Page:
Democratic Reps. Debbie Wasserman Schultz of Weston and Kathy Castor of Tampa are also planning tele-town halls on healthcare this month.
Broward Republican Party Chairman Chip LaMarca, who attended Wednesday’s protest, said the public also expects to see their lawmakers in person.
“Representatives are supposed to be ingrained in the district, and there’s no reason they should be afraid to come out and give their opinions. If it’s going to be a big event, we’ll find a bigger venue,” LaMarca said.
In Lighthouse Point on Wednesday, the parking lot near City Hall was overflowing with cars. Inside the library, a few people waved handmade signs. “Obama Care is a big lie,” read one placard. “Czars = Tyranny,” read another.
One woman had printed out a 1,018-page healthcare bill. “I’ve only read up to page 430 so far, and I’ve seen a lot of things that scare me,” said Debbie Brown, a 52-year-old homemaker from Deerfield Beach.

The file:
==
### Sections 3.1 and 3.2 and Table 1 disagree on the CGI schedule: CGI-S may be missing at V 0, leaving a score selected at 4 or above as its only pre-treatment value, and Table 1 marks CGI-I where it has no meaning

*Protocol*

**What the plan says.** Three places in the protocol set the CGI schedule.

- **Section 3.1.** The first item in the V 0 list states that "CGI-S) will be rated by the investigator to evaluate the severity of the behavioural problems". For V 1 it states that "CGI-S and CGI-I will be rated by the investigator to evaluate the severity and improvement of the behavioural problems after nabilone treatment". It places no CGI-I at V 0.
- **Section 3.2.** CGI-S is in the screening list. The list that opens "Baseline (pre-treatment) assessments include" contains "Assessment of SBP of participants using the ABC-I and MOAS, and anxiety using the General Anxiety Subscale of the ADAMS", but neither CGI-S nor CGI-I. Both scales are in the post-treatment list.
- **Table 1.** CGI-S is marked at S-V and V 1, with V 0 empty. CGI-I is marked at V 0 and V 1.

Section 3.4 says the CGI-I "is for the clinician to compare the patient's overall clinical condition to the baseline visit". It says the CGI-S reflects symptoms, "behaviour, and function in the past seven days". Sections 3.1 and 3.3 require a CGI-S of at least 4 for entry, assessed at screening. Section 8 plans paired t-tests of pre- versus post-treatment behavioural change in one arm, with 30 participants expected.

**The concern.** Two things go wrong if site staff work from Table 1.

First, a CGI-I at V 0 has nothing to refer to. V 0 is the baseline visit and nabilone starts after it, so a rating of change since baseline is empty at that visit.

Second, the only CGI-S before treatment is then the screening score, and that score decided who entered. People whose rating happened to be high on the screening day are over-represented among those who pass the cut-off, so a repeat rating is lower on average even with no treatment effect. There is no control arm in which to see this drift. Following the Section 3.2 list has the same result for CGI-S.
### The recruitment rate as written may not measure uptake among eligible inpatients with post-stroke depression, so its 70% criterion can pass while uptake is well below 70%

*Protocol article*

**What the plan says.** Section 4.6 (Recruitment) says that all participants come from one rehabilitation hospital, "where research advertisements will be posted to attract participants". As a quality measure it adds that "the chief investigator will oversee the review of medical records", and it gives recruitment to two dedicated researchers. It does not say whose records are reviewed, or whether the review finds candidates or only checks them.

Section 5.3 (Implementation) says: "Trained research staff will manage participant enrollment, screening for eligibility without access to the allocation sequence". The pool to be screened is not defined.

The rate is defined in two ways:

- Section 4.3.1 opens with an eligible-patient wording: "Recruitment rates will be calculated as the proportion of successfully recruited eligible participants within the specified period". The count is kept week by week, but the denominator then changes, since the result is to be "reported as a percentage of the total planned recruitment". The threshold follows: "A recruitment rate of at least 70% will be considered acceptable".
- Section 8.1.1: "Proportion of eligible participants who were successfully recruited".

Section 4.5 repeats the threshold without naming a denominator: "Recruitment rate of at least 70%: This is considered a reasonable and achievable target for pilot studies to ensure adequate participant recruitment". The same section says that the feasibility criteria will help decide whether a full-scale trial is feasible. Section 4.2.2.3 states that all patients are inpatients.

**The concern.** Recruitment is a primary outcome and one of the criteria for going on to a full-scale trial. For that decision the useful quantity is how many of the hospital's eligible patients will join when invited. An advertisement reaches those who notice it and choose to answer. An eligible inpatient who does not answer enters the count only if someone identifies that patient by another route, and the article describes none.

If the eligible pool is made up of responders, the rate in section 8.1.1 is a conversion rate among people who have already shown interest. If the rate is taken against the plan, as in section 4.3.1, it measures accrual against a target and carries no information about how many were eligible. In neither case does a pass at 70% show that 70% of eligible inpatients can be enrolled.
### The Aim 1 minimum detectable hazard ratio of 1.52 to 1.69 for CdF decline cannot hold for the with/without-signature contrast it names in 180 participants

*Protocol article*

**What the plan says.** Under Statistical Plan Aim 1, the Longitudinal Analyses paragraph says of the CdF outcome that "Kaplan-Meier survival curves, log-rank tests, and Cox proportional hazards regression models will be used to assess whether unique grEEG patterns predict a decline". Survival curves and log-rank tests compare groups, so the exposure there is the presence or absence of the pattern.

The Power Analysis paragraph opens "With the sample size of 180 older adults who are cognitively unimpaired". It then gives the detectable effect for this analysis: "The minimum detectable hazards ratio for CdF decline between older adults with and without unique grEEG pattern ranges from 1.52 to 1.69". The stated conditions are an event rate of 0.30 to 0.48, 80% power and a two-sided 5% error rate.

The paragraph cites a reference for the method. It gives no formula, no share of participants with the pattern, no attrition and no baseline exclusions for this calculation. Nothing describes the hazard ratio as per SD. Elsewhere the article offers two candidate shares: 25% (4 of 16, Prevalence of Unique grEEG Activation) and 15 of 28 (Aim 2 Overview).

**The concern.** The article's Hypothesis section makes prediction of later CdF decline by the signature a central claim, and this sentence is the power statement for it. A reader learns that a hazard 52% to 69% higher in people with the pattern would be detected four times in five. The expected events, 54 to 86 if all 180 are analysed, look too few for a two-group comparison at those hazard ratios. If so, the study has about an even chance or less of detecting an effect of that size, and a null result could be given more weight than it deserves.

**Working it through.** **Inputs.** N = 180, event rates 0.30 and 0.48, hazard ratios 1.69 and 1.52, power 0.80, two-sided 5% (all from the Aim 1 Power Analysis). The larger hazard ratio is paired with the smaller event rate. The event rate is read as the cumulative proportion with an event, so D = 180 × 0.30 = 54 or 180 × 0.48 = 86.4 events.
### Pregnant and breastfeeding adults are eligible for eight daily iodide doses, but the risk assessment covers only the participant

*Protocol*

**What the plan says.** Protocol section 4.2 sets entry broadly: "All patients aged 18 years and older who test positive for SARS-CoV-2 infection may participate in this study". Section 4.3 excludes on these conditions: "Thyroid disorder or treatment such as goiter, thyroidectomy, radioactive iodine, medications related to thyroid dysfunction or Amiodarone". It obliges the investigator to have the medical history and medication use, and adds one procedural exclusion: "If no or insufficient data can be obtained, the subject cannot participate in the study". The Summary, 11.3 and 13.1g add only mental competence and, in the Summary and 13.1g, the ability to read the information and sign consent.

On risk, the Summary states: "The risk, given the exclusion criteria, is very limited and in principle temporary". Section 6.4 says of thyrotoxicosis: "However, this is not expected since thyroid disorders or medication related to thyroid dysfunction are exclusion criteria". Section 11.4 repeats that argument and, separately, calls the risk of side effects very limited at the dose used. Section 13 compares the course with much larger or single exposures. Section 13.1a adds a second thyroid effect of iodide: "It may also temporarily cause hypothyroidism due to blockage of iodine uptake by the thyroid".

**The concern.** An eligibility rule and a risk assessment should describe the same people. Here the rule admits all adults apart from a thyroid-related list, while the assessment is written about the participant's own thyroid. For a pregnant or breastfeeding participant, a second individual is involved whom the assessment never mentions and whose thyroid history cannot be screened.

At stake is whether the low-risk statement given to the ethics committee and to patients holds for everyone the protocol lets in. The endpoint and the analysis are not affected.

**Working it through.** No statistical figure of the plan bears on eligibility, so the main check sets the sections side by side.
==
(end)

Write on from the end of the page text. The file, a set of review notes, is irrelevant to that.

The protesters also raged against the Democratic administration’s spending, its policies to combat global warming and its stance toward Iran. Jim Black of Fort Lauderdale challenged President Barack Obama’s U.S. citizenship, even though the president was born in Hawaii.
“We know he was born in Kenya. Give me a break!” yelled Boca Raton retiree Bonnie Rey, who was holding a red, white, and blue umbrella.
It was unclear how many people in the crowd live in Klein’s district; several declined to put their names on sign-in sheets. Many chanted in support of Klein’s GOP opponent, Allen West, a retired Army officer who lives in Deerfield Beach.
West’s campaign circulated an e-mail this week billing Wednesday as a “unique chance to tell Congressman Klein how you REALLY feel about Government-run Healthcare.” A campaign volunteer, Valentina Weis, said the campaign heard Klein would be in Lighthouse Point from “one of those e-mails that get forwarded a whole bunch of times.”
Klein’s website says only that staff will be available at the Lighthouse Point location on the first Wednesday of the month.